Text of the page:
About 3D-Outreach
3D-Outreach is a non-profit organization seeking to reach out, across borders, to the needs of the whole person through being a resource and support to existing long term outreach.


Mozambique Cyclone Relief

Posted by 3D-Outreach on 30 March 2007

Next Phase – Seed for planting

We are moving into the next stage in our relief work in Mozambique. The soup kitchens are winding down and will soon no longer be necessary. Thank you to all who donated.

The next phase is to provide seed to the people so that they can plant the crops they lost. Through providing seed we hope to enable the affected communities to once again become self sufficient. Any donations towards seed purchases are welcome.

Lennit and Janine have just returned from Mozambique after assisting with the initial relief work. This is what they had to say…

On Thursday, 1st March 2007 cyclone Favio raged through the town of Vilanculos, Mozambique at 240 km/h. It devasted everything in its’ path with no mercy for the poor, aged or sick. When 3D arrived there on the Saturday, the town was imbued with a defeaning silence as people foragedthrough what was left of their homes. Trees had been uprooted, brick houses and steel structures demolished and mangled. As we drove through the town, we could only stare in horror at what used to be a flourishing community.

Vilanculos is in Inhambanebe, one of the poorest provinces of Mozambique. It is about 800 km north from Mozambique’s capital, Maputo. It is estimated that Favio left 30 000 people without homes, but also without crops for food. We began to communicate with local church leaders in order to establish where the best places for ‘soup kitchens’ would be. With the help of Simaen and Manual (two highly efficient locals) we established five ‘soup kitchens’ of up to 400 people each, with a three-phase plan in mind. In phase one we would provide food, phase two would entail bringing in seeds and in phase three we would hand over to local leaders and missionaries.

We also joined forces with an Australian team and embarked on a clean-up operation using rakes, saws, machetes and brute strength to try and clear away the debris from people’s homes. Furthermore, we were able to put together kits consisting of enough building material for a local house. We decided to give these kits to the elderly and widowed and worked towards having a team of locals building these homes. This building project will be running for the next two months.

God connected us with some awesome local missionaries of whom one is an American youngster, named Luke, who has been there for three years. He has an incredible relationship with the locals and is working on a project called “Talking Bibles”. We were also able to raise enough funds to support the cyclone relief project efficiently and we thank God for the people who gave generously in this respect.

What is happening right now in Mozambique?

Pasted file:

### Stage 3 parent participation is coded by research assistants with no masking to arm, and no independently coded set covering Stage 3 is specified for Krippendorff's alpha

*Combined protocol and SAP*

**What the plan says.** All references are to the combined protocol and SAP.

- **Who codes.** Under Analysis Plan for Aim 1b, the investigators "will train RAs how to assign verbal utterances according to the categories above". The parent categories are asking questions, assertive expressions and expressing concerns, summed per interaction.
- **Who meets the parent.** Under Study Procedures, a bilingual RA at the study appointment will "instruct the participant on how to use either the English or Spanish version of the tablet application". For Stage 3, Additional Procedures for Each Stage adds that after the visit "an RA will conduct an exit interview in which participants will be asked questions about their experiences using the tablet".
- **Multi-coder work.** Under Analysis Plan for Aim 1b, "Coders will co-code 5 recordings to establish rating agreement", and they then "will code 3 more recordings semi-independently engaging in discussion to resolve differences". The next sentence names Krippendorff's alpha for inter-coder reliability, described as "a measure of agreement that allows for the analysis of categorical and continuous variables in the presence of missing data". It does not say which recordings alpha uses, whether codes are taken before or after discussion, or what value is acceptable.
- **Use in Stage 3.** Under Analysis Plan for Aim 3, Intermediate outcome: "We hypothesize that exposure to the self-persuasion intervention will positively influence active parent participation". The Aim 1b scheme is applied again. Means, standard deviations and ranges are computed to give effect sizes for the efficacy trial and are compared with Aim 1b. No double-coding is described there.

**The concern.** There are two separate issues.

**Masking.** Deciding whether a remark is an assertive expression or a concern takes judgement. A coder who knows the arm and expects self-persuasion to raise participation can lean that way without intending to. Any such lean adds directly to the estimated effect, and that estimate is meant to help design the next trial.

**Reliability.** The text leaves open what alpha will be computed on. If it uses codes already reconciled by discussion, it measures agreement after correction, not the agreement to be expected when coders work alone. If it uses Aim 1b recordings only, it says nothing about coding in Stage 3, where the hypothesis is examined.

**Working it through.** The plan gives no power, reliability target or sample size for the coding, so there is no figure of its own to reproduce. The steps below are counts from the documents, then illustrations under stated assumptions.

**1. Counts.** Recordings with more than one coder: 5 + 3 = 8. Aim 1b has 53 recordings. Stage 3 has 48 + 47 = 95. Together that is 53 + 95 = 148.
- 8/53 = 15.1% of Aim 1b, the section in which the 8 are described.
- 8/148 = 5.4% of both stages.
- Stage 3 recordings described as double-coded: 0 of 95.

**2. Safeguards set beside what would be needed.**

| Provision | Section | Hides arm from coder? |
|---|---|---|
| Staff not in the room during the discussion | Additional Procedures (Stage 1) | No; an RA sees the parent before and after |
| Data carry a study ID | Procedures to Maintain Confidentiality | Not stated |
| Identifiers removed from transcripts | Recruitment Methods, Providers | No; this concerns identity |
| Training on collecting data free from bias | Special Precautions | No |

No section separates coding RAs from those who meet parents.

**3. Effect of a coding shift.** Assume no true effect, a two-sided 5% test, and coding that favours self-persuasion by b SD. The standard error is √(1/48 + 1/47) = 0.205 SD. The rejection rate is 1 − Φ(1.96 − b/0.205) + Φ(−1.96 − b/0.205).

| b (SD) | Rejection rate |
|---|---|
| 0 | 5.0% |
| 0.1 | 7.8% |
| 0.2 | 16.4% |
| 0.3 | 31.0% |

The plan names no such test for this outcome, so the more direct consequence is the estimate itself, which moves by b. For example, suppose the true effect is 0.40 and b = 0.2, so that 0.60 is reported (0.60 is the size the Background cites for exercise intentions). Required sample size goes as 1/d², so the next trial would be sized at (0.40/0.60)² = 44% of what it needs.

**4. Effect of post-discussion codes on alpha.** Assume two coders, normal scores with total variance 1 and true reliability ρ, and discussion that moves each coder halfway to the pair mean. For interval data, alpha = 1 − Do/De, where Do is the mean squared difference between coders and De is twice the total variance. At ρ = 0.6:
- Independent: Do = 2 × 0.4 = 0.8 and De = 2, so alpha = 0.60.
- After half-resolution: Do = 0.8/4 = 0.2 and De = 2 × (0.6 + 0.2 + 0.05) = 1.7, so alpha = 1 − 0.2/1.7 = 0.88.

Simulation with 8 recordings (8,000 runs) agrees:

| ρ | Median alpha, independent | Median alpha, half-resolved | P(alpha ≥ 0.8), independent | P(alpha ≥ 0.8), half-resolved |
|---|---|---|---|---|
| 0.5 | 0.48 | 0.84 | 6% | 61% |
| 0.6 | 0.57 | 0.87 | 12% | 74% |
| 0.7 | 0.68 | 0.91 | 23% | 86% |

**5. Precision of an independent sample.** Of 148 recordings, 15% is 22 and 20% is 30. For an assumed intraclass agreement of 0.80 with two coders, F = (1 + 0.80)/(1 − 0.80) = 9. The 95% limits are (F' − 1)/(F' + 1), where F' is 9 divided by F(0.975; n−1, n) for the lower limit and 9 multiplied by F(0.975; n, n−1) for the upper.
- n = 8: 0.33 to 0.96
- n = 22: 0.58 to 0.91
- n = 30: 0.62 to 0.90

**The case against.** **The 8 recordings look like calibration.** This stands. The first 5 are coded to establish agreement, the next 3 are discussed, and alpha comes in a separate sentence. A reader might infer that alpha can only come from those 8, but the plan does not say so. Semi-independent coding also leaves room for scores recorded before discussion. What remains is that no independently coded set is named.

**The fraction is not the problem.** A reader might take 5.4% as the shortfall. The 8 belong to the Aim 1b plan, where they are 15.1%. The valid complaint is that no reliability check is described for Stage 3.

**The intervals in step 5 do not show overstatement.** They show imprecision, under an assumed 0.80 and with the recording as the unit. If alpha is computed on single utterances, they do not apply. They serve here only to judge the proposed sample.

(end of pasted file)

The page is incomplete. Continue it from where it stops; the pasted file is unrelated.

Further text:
3D-Outreach and Mark Harper (YFC) are currently involved in the preliminary stages of relief work. The floods and the cyclone have left the place in ruin: every tree is broken and there are palm trees lying in the roads. This all has to be cleared away before any rebuilding can take place.

Approximately 90% of the roofs of the in/formal houses and government buildings that are still standing have been blown off or destroyed. These need to be repaired or rebuilt in order for these houses and buildings to be functional.

There is no electricity in the villages and cities affected. They are using generators as an attempt to regain use of electricity for their relief efforts and daily needs. Without electricity there is a breakdown in communications, the banks and other general services in the area cannot function, and the relief efforts are severely hinder as nothing can be refrigerated, heated, purified, and the like.

What are the needs in Mozambique?

Luckily there is running water, but there is no food and very little shelter for the Mozambican people. Also all the school books have been destroyed by the water. Schools officially started yesterday, but the children are not going to school primarily to learn but rather to clean up their school so that it can be in a condition conducive to learning. The school has no roof and so the children are sitting in the shade of the walls for any lessons they might be able to have.

What is 3D-Outreach doing?

We are currently working along side the local churches and relief volunteers as a joint inter-denominational relief effort. There are now 5 soup kitchens being run in and around the village of Vilanculos. The government has requested that 3D-Outreach run their soup kitchens and are supplying them with rice and beans to feed the people in these areas.

The government has also provided field tents for shelter for those who lost their houses. The problem being that these tents were put up in the wet, and have remained wet, which could lead to water born diseases.

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